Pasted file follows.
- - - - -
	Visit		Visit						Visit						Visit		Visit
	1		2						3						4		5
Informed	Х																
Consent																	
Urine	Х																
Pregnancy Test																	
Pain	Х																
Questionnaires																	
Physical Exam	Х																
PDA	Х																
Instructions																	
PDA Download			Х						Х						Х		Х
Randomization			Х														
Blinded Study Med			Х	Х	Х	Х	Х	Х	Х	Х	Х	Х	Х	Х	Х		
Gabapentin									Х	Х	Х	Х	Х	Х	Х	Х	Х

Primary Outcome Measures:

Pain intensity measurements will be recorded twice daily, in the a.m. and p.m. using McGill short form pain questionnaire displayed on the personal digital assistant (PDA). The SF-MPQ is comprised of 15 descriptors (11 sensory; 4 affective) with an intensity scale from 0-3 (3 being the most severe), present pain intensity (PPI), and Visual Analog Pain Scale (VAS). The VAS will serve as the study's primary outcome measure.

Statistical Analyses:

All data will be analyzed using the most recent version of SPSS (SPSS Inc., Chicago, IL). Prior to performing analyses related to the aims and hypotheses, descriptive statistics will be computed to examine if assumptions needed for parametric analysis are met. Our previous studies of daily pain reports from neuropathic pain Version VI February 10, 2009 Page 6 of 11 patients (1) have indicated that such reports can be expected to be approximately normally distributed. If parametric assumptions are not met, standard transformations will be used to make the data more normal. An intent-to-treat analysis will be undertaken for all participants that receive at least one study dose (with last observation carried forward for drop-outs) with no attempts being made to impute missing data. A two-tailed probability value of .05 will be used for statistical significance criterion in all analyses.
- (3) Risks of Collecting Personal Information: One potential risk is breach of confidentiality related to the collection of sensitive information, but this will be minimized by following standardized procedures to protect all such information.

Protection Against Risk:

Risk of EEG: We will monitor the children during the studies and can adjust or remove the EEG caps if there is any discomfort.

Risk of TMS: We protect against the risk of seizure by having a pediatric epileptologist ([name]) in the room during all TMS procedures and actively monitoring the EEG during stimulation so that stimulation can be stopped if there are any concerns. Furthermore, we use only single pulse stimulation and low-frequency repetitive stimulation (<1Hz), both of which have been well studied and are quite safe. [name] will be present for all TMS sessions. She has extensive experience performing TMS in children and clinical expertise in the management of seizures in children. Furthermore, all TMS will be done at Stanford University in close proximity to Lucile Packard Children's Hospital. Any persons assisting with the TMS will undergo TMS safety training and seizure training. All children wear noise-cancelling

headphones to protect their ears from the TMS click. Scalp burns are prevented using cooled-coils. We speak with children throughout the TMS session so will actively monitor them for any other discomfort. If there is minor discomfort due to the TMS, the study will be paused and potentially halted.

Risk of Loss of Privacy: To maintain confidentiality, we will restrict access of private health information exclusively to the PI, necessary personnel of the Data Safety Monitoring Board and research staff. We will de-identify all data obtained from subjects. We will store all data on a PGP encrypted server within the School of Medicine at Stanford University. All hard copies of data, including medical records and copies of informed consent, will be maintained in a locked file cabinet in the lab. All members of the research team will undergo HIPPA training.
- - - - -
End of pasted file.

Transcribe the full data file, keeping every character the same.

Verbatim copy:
	Visit		Visit						Visit						Visit		Visit
	1		2						3						4		5
Informed	Х																
Consent																	
Urine	Х																
Pregnancy Test																	
Pain	Х																
Questionnaires																	
Physical Exam	Х																
PDA	Х																
Instructions																	
PDA Download			Х						Х						Х		Х
Randomization			Х														
Blinded Study Med			Х	Х	Х	Х	Х	Х	Х	Х	Х	Х	Х	Х	Х		
Gabapentin									Х	Х	Х	Х	Х	Х	Х	Х	Х

Primary Outcome Measures:

Pain intensity measurements will be recorded twice daily, in the a.m. and p.m. using McGill short form pain questionnaire displayed on the personal digital assistant (PDA). The SF-MPQ is comprised of 15 descriptors (11 sensory; 4 affective) with an intensity scale from 0-3 (3 being the most severe), present pain intensity (PPI), and Visual Analog Pain Scale (VAS). The VAS will serve as the study's primary outcome measure.

Statistical Analyses:

All data will be analyzed using the most recent version of SPSS (SPSS Inc., Chicago, IL). Prior to performing analyses related to the aims and hypotheses, descriptive statistics will be computed to examine if assumptions needed for parametric analysis are met. Our previous studies of daily pain reports from neuropathic pain Version VI February 10, 2009 Page 6 of 11 patients (1) have indicated that such reports can be expected to be approximately normally distributed. If parametric assumptions are not met, standard transformations will be used to make the data more normal. An intent-to-treat analysis will be undertaken for all participants that receive at least one study dose (with last observation carried forward for drop-outs) with no attempts being made to impute missing data. A two-tailed probability value of .05 will be used for statistical significance criterion in all analyses.
- (3) Risks of Collecting Personal Information: One potential risk is breach of confidentiality related to the collection of sensitive information, but this will be minimized by following standardized procedures to protect all such information.

Protection Against Risk:

Risk of EEG: We will monitor the children during the studies and can adjust or remove the EEG caps if there is any discomfort.

Risk of TMS: We protect against the risk of seizure by having a pediatric epileptologist ([name]) in the room during all TMS procedures and actively monitoring the EEG during stimulation so that stimulation can be stopped if there are any concerns. Furthermore, we use only single pulse stimulation and low-frequency repetitive stimulation (<1Hz), both of which have been well studied and are quite safe. [name] will be present for all TMS sessions. She has extensive experience performing TMS in children and clinical expertise in the management of seizures in children. Furthermore, all TMS will be done at Stanford University in close proximity to Lucile Packard Children's Hospital. Any persons assisting with the TMS will undergo TMS safety training and seizure training. All children wear noise-cancelling

headphones to protect their ears from the TMS click. Scalp burns are prevented using cooled-coils. We speak with children throughout the TMS session so will actively monitor them for any other discomfort. If there is minor discomfort due to the TMS, the study will be paused and potentially halted.

Risk of Loss of Privacy: To maintain confidentiality, we will restrict access of private health information exclusively to the PI, necessary personnel of the Data Safety Monitoring Board and research staff. We will de-identify all data obtained from subjects. We will store all data on a PGP encrypted server within the School of Medicine at Stanford University. All hard copies of data, including medical records and copies of informed consent, will be maintained in a locked file cabinet in the lab. All members of the research team will undergo HIPPA training.